POUNDING DOWN ON sleet-slick Philadelphia International Airport Runway 09, the National Airlines plane skids off the tarmac, tears through a fence and crashes into a ditch.
Flight 83 is taking a deadly turn. With a mere five months on the job, Mary Frances Housley is about to become a national hero.
It is Jan. 14, 1951.
The dying DC-4 rests at an awkward angle as the left wing breaks off, rupturing the gas tank. Fire explodes, passengers scream and 24-year-old stewardess Housley, known to her friends as Frankie, bolts into action.
The lone stewardess - that's what flight attendants are called at the time - Frankie throws open the emergency door as men and women rush for it. "Take your time," she coolly commands them, as quoted in the Jan. 22re, 1951, Time magazine.
She swiftly moves through the cabin, helping passengers (including some soldiers and sailors) release their seat belts. She guides them to the door, which is 8 feet off the ground. When some passengers balk at making the jump, a firm shove from Frankie propels them out. Ten passengers escape this way, including one woman - Manuela Smith holding a 2-year-old - who cries that she's left an infant inside the cabin.
Instead of leaping to safety herself, with fire eating the plane, Frankie races into the smoke-filled cabin to rescue the baby.
She never emerges.
Flight 83 is the only fatality ever recorded at Philadelphia International Airport. The cause is reported to be pilot error.
After firefighters extinguish the flames, they remove the bodies of five women and two infants. One of the women is Housley, who is found lying in the aisle with her arms wrapped protectively around the body of 4-month-old Brenda Joyce Smith.
The story of the selfless stewardess makes national headlines.
Fifteen years later, Reader's Digest publishes "A Girl Named Frankie." The author calls her "the bravest woman in America."
Today, a marker honoring Frankie's heroism is at the airport, but is almost invisible.
Reader Jim Moran - who as an 11-year-old living nearby remembers seeing the remains of Flight 83 - pointed me to Frankie's story, his memory sparked by the calm bravery of Asiana cabin attendants when a flight from Seoul crashed at San Francisco's airport last month.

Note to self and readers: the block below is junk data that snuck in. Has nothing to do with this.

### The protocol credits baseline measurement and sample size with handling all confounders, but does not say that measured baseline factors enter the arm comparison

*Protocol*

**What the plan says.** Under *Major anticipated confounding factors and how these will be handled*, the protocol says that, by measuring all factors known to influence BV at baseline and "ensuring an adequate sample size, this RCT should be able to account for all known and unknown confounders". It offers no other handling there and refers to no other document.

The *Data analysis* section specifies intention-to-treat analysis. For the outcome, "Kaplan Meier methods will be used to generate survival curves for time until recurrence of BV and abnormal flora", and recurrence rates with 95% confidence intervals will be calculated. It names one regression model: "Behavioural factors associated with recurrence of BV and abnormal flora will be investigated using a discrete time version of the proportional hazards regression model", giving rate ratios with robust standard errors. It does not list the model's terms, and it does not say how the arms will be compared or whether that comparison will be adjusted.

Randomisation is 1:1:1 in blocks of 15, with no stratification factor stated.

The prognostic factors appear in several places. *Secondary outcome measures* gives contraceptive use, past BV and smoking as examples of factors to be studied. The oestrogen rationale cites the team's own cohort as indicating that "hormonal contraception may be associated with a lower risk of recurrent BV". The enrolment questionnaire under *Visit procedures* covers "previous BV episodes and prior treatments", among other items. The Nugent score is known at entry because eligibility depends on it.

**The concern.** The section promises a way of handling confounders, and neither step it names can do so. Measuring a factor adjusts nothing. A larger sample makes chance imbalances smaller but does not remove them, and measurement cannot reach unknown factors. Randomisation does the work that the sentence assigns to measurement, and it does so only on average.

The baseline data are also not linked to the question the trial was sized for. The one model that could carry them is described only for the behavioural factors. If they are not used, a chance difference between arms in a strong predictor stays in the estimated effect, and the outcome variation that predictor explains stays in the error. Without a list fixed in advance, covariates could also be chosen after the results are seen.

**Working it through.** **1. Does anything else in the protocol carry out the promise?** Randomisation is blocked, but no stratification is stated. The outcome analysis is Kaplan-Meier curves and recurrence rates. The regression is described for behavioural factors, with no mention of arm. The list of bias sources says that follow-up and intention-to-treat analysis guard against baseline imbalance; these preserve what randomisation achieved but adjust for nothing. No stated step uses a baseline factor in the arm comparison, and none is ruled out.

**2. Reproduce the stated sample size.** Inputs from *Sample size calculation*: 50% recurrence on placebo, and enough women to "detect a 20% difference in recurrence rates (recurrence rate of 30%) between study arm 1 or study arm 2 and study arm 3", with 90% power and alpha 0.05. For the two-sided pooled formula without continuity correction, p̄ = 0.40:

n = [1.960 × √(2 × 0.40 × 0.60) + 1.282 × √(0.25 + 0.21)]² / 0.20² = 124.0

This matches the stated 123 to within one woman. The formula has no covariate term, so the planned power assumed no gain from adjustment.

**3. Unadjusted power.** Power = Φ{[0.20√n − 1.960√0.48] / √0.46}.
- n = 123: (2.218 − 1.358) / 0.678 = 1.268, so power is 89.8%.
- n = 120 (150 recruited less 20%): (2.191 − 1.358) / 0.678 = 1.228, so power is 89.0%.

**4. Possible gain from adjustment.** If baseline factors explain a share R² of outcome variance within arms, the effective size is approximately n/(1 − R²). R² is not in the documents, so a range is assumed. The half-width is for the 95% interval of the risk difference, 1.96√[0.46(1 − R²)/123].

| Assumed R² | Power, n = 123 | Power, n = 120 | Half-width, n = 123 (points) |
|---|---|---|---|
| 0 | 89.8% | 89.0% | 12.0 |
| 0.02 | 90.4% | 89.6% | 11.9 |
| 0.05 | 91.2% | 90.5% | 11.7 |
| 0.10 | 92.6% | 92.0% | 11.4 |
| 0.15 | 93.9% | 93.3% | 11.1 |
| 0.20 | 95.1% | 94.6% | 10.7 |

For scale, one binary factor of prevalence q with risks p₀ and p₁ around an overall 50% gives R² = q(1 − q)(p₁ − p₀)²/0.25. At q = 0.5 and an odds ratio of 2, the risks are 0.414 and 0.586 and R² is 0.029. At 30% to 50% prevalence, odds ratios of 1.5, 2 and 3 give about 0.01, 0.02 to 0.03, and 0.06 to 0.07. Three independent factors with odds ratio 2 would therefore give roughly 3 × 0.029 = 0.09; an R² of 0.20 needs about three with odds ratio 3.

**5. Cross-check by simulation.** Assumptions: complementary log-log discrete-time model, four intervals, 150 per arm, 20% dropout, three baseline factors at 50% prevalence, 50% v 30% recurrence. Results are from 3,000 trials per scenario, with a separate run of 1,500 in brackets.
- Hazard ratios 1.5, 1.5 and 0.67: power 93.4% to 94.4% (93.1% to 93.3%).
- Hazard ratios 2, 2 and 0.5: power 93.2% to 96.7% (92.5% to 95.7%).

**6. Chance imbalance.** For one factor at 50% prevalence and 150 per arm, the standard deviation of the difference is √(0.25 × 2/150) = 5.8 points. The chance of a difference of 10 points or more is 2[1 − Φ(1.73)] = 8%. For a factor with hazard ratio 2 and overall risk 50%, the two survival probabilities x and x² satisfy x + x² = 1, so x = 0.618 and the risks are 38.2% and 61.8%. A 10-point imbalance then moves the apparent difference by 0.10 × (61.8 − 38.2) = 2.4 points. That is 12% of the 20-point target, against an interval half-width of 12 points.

Flight attendants sometimes get a lot of guff - they are screamed at, or hit on, or treated as airborne waitresses. But in crises passengers get to see their true value. Starting in 1952, federal regulation required them for safety reasons.
The marker at Philadelphia International, paid for by the American Legion, gives Frankie's name, date of birth and death, and says, "She gave her life with unselfish heroism so others might live."
It is located on the front lawn of the Engine 78 firehouse in a dead-end corner of the airport that is hard to find even if you are looking for it. There is no pedestrian traffic.
The only people who see the monument are firefighters and their families, Fire Chief Pat Sweeney tells me. He's been at the firehouse for seven years and the first time he saw the marker he was moved to research who Frankie was and what she did.
The firefighters of Engine 78 planted flowers at the marker and they respectfully tend it.
"I admire her," Sweeney says of Frankie, a native of Knoxville, Tenn.
I do, too. Anyone hearing her story would.
The memorial was moved to the firehouse when it opened in 1987, airport spokeswoman Victoria Lupica tells me. It was previously in front of Engine 77, near where Terminal A West now stands, and was moved when Engine 77 and 78 were combined.
Why can't Frankie's memorial be in a more visible place at the airport where more people can learn about her and be inspired by her?
"We would certainly consider moving the monument to a more visible location and possibly inside the terminal building complex," Lupica says.
It's good to hear the airport is open to the idea, and one of the terminals seems appropriate.
That's what I think. What do you think? Can you suggest a better location at which to honor Philadelphia's heroine?
On Twitter: @StuBykofsky